S. E. Williams

The District Attorney of Haywood County, Tennessee, Garry Brown, announced last week his office was reopening an investigation into the death of Elbert Williams, a 32-year-old African American, murdered in dawning days of the 1940’s.

The story of Williams’ demise is a tragic example of the terror that has haunted and continues to haunt African Americans in America. 

In 1939, Williams and his wife, Annie, were among the founding members of a chapter of the NAACP in Brownsville, Tennessee. The initial goal of the organization was to regain the right to vote for Blacks in the community that were denied this fundamental right. 

On May 6, 1940, five African Americans tried to register to vote in the county and in response, local police launched a terror campaign to shut down the NAACP branch and run its members out of the county—more than twenty Black families fled the area in fear for their lives. 

History tells us that within a month, June 20, 1940, Elbert Williams was overheard planning an NAACP meeting—the gathering was going to take place in his home. Word of the meeting quickly reached local police.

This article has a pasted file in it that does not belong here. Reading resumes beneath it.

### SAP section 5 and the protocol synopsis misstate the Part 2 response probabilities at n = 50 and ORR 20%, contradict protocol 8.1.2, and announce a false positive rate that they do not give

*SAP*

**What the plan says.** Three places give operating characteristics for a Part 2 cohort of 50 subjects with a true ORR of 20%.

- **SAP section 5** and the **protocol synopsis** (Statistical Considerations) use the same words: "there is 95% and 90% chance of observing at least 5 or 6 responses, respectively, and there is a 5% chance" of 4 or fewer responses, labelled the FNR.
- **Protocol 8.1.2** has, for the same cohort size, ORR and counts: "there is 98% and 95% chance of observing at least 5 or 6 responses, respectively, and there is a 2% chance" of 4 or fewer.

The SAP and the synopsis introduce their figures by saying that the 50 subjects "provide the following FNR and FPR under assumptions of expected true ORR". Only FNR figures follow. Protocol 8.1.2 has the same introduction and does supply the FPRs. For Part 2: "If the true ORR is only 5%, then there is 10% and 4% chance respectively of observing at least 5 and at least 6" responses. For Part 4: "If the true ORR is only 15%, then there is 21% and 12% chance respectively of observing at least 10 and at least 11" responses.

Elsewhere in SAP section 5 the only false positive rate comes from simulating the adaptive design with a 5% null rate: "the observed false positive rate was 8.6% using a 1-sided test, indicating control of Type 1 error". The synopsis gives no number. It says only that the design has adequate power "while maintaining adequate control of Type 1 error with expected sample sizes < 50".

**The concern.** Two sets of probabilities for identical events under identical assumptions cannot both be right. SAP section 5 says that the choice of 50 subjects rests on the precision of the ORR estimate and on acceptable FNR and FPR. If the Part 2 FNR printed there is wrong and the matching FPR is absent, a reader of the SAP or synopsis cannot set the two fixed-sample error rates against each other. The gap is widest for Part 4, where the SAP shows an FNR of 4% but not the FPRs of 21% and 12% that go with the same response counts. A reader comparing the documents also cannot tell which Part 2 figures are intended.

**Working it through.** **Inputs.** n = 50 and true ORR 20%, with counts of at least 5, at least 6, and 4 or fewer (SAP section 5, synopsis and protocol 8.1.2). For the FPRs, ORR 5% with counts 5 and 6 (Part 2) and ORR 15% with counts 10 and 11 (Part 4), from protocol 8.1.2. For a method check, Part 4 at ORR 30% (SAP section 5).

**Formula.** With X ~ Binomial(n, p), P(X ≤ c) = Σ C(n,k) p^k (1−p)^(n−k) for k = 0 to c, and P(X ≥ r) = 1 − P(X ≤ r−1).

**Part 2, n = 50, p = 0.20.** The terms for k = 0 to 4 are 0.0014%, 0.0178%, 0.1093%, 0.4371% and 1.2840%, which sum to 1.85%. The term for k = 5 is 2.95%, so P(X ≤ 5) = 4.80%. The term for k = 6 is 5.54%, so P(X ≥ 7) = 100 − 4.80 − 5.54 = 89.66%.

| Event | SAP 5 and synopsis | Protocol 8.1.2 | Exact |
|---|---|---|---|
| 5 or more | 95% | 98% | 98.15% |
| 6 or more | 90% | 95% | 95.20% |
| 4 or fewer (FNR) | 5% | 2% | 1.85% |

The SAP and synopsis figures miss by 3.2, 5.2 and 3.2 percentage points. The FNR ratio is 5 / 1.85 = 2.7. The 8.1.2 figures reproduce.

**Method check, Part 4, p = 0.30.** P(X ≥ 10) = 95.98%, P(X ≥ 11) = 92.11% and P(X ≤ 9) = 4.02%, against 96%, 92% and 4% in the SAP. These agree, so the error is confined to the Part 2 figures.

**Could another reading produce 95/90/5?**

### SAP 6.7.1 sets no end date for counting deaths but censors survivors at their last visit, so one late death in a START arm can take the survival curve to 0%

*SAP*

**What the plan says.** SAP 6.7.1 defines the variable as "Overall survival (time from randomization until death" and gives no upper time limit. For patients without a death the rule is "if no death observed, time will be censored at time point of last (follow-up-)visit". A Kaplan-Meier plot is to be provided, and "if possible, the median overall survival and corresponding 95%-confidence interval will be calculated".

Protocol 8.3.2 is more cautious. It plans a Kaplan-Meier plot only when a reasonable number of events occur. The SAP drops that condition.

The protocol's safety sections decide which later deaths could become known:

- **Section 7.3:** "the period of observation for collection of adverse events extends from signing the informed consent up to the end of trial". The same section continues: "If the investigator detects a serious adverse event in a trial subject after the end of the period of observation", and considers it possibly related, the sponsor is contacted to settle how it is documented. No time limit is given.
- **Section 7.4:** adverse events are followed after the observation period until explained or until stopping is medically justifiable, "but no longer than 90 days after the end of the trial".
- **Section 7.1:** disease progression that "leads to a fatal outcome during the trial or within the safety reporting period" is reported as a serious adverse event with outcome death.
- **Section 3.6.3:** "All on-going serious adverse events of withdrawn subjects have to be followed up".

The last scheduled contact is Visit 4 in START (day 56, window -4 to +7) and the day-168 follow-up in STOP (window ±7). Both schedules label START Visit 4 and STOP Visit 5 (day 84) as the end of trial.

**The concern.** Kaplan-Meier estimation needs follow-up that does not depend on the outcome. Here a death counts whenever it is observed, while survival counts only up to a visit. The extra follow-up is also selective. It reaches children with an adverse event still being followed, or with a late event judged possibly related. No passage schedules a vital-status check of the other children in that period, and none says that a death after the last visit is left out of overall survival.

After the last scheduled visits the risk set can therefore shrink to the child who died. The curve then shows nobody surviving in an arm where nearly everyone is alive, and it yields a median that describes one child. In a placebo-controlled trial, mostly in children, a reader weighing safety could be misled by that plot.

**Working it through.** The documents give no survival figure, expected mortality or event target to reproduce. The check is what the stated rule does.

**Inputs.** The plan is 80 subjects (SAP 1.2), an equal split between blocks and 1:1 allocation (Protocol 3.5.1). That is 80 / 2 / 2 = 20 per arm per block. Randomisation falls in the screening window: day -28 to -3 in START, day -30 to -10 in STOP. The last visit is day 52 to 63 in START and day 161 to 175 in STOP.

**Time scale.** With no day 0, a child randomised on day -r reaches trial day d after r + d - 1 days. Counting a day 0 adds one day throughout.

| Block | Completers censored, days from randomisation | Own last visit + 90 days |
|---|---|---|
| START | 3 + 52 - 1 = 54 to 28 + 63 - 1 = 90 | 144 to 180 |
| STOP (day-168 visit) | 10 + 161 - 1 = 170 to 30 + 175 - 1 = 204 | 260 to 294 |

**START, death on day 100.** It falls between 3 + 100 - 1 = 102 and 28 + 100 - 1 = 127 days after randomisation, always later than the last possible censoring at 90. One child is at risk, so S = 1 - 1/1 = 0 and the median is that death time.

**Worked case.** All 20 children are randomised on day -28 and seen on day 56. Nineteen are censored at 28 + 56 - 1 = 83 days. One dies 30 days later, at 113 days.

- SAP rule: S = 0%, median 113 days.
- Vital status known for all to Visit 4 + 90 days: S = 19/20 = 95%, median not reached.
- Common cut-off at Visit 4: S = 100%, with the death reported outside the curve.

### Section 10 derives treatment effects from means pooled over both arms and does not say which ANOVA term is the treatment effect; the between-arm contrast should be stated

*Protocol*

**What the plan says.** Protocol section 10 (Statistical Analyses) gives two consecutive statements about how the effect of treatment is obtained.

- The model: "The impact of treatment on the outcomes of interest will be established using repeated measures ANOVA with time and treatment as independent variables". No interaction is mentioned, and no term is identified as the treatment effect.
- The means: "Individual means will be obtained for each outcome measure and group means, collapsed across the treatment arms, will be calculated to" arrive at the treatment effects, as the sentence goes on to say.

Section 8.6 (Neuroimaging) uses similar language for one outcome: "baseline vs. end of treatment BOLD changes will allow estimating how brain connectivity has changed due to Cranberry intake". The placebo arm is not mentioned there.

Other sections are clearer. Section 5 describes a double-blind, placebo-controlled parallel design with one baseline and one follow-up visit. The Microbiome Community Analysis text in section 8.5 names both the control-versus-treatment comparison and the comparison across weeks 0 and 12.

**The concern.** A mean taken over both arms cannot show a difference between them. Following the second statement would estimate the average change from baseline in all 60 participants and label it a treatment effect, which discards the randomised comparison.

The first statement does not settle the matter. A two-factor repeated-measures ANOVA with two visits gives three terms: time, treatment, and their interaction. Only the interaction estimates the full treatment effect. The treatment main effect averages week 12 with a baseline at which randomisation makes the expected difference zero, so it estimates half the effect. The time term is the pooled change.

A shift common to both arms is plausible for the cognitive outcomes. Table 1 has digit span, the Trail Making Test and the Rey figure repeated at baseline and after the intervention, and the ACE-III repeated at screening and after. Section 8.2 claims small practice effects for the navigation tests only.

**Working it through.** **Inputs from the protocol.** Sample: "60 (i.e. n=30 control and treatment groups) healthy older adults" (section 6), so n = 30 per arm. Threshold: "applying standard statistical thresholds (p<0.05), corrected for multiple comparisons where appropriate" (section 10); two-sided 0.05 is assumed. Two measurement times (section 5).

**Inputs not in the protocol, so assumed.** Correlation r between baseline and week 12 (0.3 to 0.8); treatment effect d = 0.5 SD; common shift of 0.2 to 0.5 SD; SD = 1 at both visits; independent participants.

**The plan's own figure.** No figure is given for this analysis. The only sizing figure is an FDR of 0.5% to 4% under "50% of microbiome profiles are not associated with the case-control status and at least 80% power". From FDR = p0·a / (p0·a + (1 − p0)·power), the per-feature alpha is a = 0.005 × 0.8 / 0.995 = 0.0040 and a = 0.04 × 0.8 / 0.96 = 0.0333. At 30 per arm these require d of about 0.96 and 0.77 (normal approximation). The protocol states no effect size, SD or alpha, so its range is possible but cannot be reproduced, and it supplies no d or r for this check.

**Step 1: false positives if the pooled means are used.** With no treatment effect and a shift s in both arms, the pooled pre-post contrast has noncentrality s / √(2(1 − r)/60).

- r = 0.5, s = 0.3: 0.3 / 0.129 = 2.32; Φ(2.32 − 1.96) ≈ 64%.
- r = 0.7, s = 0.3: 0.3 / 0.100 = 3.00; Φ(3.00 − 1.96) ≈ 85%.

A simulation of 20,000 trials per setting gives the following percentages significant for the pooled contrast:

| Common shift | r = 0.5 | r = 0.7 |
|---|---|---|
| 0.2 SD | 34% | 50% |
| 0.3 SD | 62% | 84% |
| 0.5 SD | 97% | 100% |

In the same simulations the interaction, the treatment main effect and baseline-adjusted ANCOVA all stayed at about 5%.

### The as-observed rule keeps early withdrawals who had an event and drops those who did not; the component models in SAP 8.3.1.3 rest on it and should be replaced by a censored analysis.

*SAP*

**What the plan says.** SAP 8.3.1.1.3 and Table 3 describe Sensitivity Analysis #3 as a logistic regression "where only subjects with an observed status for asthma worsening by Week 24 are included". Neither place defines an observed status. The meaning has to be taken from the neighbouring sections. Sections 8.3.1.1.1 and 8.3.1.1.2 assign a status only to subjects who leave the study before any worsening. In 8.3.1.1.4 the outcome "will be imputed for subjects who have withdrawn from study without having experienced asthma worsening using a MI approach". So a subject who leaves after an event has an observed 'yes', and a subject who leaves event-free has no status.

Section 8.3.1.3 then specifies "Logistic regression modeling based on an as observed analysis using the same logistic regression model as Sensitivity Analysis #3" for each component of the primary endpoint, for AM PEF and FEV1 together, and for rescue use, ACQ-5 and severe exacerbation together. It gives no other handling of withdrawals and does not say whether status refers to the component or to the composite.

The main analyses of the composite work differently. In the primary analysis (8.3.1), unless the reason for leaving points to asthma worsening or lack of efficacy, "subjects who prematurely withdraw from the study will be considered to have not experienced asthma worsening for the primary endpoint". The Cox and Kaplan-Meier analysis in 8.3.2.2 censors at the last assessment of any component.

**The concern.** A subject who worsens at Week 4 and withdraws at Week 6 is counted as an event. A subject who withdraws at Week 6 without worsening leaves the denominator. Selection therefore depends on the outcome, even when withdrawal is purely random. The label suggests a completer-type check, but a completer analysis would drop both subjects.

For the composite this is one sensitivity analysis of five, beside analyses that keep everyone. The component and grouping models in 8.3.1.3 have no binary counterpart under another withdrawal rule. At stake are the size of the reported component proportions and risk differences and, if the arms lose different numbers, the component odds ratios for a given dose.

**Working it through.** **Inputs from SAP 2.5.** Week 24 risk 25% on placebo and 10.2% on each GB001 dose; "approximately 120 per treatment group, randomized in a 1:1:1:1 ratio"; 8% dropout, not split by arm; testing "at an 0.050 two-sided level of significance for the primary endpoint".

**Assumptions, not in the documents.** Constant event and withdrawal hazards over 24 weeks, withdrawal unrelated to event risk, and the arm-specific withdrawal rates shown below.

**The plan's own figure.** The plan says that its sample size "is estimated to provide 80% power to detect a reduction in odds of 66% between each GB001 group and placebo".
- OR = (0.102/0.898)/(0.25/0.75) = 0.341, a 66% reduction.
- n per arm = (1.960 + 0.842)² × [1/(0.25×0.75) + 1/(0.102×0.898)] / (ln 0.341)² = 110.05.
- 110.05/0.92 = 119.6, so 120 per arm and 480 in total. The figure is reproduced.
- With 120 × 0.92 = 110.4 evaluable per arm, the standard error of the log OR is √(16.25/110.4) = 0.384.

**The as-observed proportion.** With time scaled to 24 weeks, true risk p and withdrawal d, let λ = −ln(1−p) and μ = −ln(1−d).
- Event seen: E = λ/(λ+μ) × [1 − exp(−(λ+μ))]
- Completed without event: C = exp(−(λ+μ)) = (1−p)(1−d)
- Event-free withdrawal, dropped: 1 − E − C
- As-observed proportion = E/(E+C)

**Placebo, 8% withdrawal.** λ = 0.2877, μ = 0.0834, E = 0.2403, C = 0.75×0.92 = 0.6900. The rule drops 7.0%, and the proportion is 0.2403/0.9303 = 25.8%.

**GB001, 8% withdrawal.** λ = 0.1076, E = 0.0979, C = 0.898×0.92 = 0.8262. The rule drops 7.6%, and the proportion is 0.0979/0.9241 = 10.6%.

On that fateful night, Williams was taken from his home by a gang of men, purportedly led by a police officer, under the guise of questioning him about the NAACP meeting. 

Three days later, his corpse was found in the Hatchie River. After identifying her husband’s body, his widow claimed she saw two bullets holes in his chest. Williams’ death has remained unresolved for more than 78 years. 

Initially, the case was scheduled to go before a federal grand jury at the behest of the U.S. Department of Justice, however early in 1942, that decision was reversed without explanation and the case was summarily closed.  

Celebrated Supreme Court Jurist, Thurgood Marshall, who once served as the NAAACP’s Special Council, criticized the U.S. Department of Justice for its failure to prosecute. 

According to the AP, when announcing his plans to reopen the case last week Brown said, “We cannot do all in 2018 that should have been done in 1940, but justice and historic truth demand that questions about the cause of Elbert Williams’ death, and the identity of his killers, that should have been answered long ago, be answered now if possible,” He added, “We will do what we can.”

It remains unclear as to whether Brown has any new evidence. What is known, is the decision to reopen the Williams’ case comes on the heels of a recent decision by the U.S. Justice Department to reopen an investigation into the 1955 murder of 14-year-old Emmett Till, who was murdered while he visited relatives in Mississippi. 

In 2017, members of Williams family sought to reopen the case but were denied by a U.S. Attorney in Tennessee.